Immune cell may be key to activating energy-burning 'beige fat'

Friday, 26 June, 2020

Immune cell may be key to activating energy-burning 'beige fat'

Australian scientists have shown in mice that eosinophils, a type of immune cell, could be important in activating a type of fat that burns energy instead of storing it; a breakthrough that could lead to anti-obesity therapies down the track. The study was led by UNSW and published in the journal Nature Communications.

As explained by study lead author Dr Kate Quinlan, there are three types of fat, or adipose tissue, in the human body. “Put simply, white fat — what we generally think of when we think of fat — stores excess energy.

“Brown fat, on the other hand, can burn off energy, generating heat in a process called thermogenesis. This phenomenon is particularly important in babies and hibernating animals and, more recently, has also been shown to be present in adult humans.

“Beige fat is a newly discovered type of energy-burning fat that can emerge within white adipose tissue to perform thermogenesis instead of energy storage.”

The research team studied a mutant mouse model that is resistant to obesity, and found it had increased beige fat activation. “Naturally, we were curious as to why,” Dr Quinlan said.

“We also noted that this mutant mouse had more immune cells called eosinophils, and wondered if that was the answer,” she added. Eosinophils are a rare immune cell type important in the immune response to parasitic infection, adversely involved in asthma, Crohn’s disease and ulcerative colitis.

In one key experiment, the authors transplanted immune cells from mutant mice into normal mice. The recipient mice ended up being protected from obesity when put on a high-fat, high-sugar ‘Western’ diet. This suggested that immune cells, which are known to reside in and signal to fat, are involved in making the mutant mice beige and obesity-resistant.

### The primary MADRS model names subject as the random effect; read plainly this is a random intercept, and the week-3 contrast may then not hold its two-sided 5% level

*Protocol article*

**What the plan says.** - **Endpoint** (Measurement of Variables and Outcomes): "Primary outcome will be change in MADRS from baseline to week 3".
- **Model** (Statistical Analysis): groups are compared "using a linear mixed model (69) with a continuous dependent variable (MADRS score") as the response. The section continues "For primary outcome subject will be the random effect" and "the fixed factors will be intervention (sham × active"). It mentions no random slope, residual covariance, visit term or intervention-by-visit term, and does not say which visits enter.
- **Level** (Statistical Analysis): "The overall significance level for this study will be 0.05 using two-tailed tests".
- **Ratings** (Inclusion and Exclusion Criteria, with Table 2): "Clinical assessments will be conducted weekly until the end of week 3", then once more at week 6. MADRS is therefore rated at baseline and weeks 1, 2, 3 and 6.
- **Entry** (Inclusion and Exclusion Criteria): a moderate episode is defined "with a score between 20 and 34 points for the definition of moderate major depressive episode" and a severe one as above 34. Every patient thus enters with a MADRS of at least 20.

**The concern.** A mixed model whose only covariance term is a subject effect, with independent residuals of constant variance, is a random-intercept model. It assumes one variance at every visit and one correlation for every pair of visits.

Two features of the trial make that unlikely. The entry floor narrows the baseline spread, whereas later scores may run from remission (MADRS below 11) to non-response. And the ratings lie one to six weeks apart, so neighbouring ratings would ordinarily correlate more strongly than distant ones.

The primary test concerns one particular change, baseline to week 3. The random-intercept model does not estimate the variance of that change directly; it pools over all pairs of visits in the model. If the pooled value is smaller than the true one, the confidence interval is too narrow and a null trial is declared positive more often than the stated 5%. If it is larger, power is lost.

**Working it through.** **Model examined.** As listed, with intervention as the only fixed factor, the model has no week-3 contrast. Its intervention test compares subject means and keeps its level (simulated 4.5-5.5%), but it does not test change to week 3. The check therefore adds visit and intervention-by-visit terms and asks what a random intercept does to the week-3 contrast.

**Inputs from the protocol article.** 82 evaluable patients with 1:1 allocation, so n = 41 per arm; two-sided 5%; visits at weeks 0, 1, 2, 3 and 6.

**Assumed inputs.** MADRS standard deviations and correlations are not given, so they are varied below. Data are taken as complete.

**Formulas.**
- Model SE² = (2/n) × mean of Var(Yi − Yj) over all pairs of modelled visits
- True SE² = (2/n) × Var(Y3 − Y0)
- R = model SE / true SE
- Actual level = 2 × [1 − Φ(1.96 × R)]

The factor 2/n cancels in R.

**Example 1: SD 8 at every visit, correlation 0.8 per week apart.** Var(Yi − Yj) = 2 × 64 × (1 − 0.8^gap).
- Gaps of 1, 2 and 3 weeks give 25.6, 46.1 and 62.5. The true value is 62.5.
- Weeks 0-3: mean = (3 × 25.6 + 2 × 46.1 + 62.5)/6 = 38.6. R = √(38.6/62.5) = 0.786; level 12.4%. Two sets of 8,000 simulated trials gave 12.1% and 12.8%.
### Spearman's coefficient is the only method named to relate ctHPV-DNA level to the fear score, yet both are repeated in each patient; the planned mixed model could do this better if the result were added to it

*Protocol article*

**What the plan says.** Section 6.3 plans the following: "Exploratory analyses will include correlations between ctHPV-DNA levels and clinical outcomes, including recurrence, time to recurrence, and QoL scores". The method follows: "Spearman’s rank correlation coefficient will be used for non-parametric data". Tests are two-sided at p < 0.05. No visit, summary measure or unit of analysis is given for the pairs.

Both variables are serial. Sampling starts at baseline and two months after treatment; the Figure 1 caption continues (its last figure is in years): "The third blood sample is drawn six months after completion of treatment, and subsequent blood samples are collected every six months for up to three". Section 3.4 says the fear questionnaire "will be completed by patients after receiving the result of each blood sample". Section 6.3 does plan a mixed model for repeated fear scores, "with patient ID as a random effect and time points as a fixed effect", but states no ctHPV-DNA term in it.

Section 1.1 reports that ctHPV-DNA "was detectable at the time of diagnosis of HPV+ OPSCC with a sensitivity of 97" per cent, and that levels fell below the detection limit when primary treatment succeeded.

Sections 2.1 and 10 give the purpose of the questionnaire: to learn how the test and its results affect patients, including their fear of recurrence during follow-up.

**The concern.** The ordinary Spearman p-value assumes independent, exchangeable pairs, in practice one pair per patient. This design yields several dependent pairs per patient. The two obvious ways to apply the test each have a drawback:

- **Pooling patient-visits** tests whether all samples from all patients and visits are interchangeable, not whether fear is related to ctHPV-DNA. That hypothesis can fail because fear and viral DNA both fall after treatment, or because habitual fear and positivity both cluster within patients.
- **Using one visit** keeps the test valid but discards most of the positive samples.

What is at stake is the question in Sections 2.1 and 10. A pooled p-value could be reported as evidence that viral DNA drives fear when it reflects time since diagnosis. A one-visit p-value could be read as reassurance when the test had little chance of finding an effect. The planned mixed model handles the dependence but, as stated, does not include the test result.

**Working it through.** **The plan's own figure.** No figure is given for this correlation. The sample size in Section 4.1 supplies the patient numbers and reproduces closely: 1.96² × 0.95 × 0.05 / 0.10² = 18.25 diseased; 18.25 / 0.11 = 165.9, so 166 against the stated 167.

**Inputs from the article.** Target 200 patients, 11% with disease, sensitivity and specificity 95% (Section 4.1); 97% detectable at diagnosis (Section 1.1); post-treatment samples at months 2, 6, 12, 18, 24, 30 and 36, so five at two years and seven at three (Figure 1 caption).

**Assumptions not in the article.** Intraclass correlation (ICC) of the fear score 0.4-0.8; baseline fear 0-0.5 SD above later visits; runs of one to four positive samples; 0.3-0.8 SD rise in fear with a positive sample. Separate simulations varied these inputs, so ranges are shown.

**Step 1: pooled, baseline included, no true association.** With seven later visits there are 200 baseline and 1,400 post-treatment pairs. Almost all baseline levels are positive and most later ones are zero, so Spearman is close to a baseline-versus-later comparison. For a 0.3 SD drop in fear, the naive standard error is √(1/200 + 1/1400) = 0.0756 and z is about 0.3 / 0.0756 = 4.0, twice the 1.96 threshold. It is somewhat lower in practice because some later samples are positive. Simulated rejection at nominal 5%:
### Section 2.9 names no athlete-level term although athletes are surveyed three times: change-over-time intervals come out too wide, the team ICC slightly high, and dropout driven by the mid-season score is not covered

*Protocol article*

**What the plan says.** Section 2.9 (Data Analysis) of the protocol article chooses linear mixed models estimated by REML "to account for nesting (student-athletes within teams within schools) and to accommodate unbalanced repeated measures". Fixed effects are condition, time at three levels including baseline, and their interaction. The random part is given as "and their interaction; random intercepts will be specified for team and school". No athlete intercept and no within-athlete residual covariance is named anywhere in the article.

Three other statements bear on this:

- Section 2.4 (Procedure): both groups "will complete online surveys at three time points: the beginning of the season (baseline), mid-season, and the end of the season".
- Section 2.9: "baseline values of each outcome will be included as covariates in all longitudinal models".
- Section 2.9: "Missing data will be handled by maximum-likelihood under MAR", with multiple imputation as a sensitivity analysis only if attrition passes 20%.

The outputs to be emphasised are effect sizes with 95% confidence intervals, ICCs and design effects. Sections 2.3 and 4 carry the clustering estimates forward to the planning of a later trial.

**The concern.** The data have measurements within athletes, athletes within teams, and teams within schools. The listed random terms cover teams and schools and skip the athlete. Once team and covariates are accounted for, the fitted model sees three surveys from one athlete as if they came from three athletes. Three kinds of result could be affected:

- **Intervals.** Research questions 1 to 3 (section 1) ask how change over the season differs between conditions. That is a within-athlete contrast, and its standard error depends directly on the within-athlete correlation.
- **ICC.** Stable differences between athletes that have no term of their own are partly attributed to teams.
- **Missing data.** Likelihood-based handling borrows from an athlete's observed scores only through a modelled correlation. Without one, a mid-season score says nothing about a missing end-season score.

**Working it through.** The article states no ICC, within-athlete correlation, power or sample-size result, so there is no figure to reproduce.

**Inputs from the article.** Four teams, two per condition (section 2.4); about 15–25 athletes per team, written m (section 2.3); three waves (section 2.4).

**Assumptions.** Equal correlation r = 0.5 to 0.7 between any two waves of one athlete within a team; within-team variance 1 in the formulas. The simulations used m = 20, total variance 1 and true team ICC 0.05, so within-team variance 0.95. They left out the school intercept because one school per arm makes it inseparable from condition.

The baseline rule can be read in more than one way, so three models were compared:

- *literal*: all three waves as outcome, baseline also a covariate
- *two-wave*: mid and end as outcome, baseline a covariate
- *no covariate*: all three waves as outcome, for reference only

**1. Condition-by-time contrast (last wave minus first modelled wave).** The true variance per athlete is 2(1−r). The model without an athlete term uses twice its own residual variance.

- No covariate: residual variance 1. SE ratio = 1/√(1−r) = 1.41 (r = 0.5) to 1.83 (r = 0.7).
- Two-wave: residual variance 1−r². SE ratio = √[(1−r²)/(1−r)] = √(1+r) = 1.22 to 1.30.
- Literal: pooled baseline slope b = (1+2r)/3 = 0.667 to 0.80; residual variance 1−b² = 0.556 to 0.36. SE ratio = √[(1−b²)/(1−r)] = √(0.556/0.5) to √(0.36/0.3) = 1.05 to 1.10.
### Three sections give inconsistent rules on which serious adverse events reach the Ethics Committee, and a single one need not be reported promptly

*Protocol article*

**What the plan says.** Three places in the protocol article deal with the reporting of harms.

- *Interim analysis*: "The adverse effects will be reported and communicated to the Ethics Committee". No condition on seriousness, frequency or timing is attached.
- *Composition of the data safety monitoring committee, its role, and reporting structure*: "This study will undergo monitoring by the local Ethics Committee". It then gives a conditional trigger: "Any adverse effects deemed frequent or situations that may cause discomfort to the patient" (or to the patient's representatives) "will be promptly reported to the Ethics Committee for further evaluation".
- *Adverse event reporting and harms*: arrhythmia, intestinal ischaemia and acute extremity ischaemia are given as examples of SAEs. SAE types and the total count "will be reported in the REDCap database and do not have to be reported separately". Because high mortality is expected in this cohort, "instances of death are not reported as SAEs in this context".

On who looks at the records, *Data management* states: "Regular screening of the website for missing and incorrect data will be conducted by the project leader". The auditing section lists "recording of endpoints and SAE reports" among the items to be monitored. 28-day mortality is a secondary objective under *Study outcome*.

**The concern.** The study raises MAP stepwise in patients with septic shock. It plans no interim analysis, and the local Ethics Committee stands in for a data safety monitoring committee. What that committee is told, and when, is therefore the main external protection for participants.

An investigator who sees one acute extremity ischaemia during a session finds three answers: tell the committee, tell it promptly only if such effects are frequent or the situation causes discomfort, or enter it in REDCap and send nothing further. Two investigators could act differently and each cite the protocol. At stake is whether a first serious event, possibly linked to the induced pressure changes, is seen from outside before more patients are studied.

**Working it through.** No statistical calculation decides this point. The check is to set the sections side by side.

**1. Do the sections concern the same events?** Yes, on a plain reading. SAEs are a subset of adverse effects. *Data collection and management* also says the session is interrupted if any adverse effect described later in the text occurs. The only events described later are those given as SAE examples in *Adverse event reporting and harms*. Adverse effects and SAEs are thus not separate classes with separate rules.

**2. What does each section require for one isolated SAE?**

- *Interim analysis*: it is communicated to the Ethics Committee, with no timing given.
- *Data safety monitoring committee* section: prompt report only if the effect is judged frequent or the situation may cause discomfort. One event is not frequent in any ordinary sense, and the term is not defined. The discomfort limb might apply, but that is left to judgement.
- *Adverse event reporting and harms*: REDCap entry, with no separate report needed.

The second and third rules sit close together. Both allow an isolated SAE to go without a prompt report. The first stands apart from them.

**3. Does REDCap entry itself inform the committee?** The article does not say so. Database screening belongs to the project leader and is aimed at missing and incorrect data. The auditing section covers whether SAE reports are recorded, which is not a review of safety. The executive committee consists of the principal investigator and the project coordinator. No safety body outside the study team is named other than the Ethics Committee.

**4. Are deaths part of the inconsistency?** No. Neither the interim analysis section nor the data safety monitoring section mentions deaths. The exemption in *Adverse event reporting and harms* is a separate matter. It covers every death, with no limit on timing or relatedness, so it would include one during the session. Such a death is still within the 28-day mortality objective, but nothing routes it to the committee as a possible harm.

“Although many different immune cells could be important, we are working on the hypothesis that the regulation of metabolism involves eosinophils,” Dr Quinlan said.

“In the lean, beige mouse there were more eosinophils in fat tissue and these eosinophils had unique gene expression profiles.

“We also found evidence that eosinophils secrete signalling molecules known to play a role in beige fat activation, providing a possible link between these enigmatic immune cells and their beneficial function in adipose tissue.”

Dr Quinlan and her research team are now focused on uncovering new factors that eosinophils secrete to stimulate beige fat activation. Such factors could form the basis of future therapeutics to activate beige fat and work towards reversing obesity.

“Turning energy-storing white fat into energy-burning beige fat is an attractive therapeutic strategy for obesity but currently the mechanisms that drive this process within the body are not well understood,” Dr Quinlan said.

“While we need to do more research to further validate our hypothesis, this work suggests that eosinophils may play a larger role in beige fat activation than was previously thought.”

Image credit: ©

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